What to do if your egg salad sandwich tries to kill you
By Sarah J.M. Cox
A new outbreak of Salmonella, which has sickened dozens of people, has been traced to a farm in North Carolina, causing recalls of eggs sold in several states, including South Carolina.
The South Carolina Department of Health and Environmental Control has a helpful website with information about what to do if you fall ill from food poisoning of any type. However, you should also consider contacting an attorney.
An attorney can help you understand your options if you or your family have been harmed by tainted food. Through the litigation process, attorneys are often able to not only help individual victims but sometimes effect larger change in the industry. If you or your family are victimized by foodborne illness, the litigators at Burnette Shutt McDaniel might be able to help.
Along with the recent Salmonella outbreak, you may also have heard of the recent massive E. coli outbreak due to tainted lettuce. So far, that outbreak has not come to South Carolina, but cases have been reported in Georgia, Tennessee, and Virginia.
Although the tainted lettuce has been tentatively tracked to the area surrounding Yuma, Arizona, the investigation into the specific source of the lettuce is ongoing. The Centers for Disease Control advised that no one eat, serve, sell, or buy romaine lettuce unless it can be positively identified as not from Yuma.
Many people think of food poisoning as that unpleasant mix of gastrointestinal symptoms that result from eating gas station hot dogs or Aunt Karen’s potato salad. You know the kind: a couple of days of misery, but within a week you bounce back to normal after losing a couple of pounds and a day or two of work.
This is not what happens when you are sickened with E. coli or Salmonella. E. coli is a seriously nasty little critter. Infection can cause severe abdominal cramping, bloody diarrhea, vomiting, and even kidney failure and death. Certain strains of Salmonella can cause fever, headache and severe bloody diarrhea. It can be fatal in people with depressed immune systems like children or the elderly.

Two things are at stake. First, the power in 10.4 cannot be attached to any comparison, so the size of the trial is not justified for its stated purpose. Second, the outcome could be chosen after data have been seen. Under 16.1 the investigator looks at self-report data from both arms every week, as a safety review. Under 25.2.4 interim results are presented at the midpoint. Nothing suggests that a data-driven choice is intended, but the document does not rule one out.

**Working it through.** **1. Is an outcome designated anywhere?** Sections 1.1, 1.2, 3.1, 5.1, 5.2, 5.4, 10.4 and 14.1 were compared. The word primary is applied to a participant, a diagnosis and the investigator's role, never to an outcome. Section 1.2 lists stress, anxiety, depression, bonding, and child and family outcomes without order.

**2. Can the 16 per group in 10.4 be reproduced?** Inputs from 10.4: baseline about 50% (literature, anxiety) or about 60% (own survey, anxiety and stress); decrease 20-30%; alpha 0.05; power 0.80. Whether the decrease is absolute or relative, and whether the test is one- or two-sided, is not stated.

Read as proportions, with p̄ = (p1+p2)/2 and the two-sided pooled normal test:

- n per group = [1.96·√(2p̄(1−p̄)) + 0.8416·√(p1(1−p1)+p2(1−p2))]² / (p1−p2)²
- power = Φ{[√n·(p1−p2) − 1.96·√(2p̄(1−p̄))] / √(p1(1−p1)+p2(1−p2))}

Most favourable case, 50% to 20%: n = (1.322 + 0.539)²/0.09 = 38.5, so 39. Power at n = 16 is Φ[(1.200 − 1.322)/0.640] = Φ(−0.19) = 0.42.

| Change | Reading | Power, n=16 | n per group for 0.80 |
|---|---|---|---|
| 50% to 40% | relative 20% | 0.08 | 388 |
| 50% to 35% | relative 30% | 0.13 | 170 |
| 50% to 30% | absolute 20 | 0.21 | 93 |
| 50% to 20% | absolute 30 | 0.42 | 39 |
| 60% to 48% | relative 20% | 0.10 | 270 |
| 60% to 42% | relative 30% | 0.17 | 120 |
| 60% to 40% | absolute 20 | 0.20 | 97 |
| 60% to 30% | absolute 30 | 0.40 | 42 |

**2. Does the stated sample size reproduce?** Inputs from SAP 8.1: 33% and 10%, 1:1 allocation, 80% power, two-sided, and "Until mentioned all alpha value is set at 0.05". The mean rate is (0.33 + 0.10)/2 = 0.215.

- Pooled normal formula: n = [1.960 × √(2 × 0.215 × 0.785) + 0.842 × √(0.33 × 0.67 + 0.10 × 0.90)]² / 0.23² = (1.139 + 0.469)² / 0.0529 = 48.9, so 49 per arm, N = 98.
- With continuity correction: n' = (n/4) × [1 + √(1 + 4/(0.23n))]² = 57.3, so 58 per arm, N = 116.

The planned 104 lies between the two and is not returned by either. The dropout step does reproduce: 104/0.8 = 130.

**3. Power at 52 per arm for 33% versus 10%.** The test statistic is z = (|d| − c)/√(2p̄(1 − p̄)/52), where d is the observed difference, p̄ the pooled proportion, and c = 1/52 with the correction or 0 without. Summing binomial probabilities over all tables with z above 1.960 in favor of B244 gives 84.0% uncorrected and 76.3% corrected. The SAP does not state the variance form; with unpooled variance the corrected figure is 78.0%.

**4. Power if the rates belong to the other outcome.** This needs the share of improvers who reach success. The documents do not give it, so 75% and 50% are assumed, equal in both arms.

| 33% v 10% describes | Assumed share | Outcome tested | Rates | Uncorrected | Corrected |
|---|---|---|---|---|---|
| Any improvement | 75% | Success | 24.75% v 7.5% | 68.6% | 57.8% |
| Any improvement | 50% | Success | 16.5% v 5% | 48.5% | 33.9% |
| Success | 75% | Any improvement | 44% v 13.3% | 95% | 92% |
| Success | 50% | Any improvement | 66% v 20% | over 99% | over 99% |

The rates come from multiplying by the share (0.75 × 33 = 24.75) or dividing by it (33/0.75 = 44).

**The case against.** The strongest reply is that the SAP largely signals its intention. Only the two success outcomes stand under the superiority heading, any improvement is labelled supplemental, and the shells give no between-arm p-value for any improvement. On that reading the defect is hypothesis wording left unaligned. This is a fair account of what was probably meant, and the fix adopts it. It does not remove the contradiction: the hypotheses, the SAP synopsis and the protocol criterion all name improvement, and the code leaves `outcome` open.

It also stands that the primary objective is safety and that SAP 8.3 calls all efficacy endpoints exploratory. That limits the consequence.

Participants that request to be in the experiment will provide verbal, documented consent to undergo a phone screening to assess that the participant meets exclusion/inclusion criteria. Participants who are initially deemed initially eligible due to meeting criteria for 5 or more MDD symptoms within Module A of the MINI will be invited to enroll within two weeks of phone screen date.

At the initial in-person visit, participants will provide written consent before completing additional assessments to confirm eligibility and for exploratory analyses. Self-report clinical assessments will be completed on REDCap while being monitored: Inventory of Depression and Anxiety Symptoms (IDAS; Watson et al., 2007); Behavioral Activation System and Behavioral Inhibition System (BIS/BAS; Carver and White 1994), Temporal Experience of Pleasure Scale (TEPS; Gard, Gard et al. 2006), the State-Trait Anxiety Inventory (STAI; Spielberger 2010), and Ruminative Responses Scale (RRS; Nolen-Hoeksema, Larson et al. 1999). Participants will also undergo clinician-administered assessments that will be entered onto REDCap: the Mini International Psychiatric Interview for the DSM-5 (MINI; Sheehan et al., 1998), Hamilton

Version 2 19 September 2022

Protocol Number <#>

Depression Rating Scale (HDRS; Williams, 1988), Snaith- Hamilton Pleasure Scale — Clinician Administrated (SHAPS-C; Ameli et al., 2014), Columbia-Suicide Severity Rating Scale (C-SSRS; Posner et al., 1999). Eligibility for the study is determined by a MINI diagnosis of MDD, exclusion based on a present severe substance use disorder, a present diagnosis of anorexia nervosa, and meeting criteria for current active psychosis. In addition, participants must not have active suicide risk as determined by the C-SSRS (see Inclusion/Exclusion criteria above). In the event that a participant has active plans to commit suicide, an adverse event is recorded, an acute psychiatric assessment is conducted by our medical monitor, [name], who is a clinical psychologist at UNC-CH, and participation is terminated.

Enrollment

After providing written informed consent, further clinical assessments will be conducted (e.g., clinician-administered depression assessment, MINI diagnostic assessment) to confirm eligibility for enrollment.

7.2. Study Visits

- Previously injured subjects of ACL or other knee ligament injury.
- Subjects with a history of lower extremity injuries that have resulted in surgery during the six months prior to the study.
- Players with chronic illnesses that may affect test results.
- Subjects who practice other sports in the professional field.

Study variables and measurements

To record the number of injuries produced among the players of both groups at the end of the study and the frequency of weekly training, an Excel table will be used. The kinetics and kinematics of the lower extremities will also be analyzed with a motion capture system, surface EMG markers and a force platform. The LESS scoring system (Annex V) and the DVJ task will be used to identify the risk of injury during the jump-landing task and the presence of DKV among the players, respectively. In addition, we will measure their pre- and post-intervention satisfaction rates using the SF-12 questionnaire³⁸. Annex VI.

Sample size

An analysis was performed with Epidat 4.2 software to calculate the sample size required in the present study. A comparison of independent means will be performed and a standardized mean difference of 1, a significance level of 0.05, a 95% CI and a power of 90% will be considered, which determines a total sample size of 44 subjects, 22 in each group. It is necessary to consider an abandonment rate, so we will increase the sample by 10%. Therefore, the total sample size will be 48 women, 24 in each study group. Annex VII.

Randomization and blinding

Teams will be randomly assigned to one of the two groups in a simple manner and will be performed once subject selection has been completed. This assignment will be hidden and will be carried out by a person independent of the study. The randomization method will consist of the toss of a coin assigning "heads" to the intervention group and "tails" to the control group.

The human cost of foodborne illness is very high, with 48 million cases of illness a year, and approximately 3,000 deaths. Salmonella alone is responsible for 23,000 hospitalizations and 450 deaths a year in the United States. Listeria, the great boogey-monster of pregnant women, infects 1,600 people a year, with 260 deaths.
Overall, foodborne illness costs the American public an estimated $77 billion a year, according to the Journal of Food Protection.
The cost of foodborne illness
Agencies trying to combat foodborne illness fight an uphill battle. To fight outbreaks, agencies need to be at the top of their game, with the best scientists at the helm. They also need the power to enact regulations that can help keep companies from cutting corners on safety.
The government agencies also need the cooperation of the industries they regulate, which is not always easy to obtain. In 2011, Congress passed the Food Safety Modernization Act, but it took a lawsuit to force the FDA to set a timeline to promulgate final rules. As a result, food remains less protected than it could be.
For example, when an E. Coli epidemic originating from tainted beef on the West Coast in 1993 left four children dead and 178 other victims with permanent injuries, families of the affected children hired an attorney. He achieved not only a record personal injury settlement for the victims, but also helped spur massive change in the beef industry. As a result, ground beef is one of the safest foods on the market.
Lawyers are uniquely suited to focus on the needs of clients who are hurt and to help force companies to reckon with the results of their negligence. Sometimes the only way to effect change is to hit that industry squarely in the pocket. A good lawyer will work to help protect your rights if you or your family are hurt by tainted food.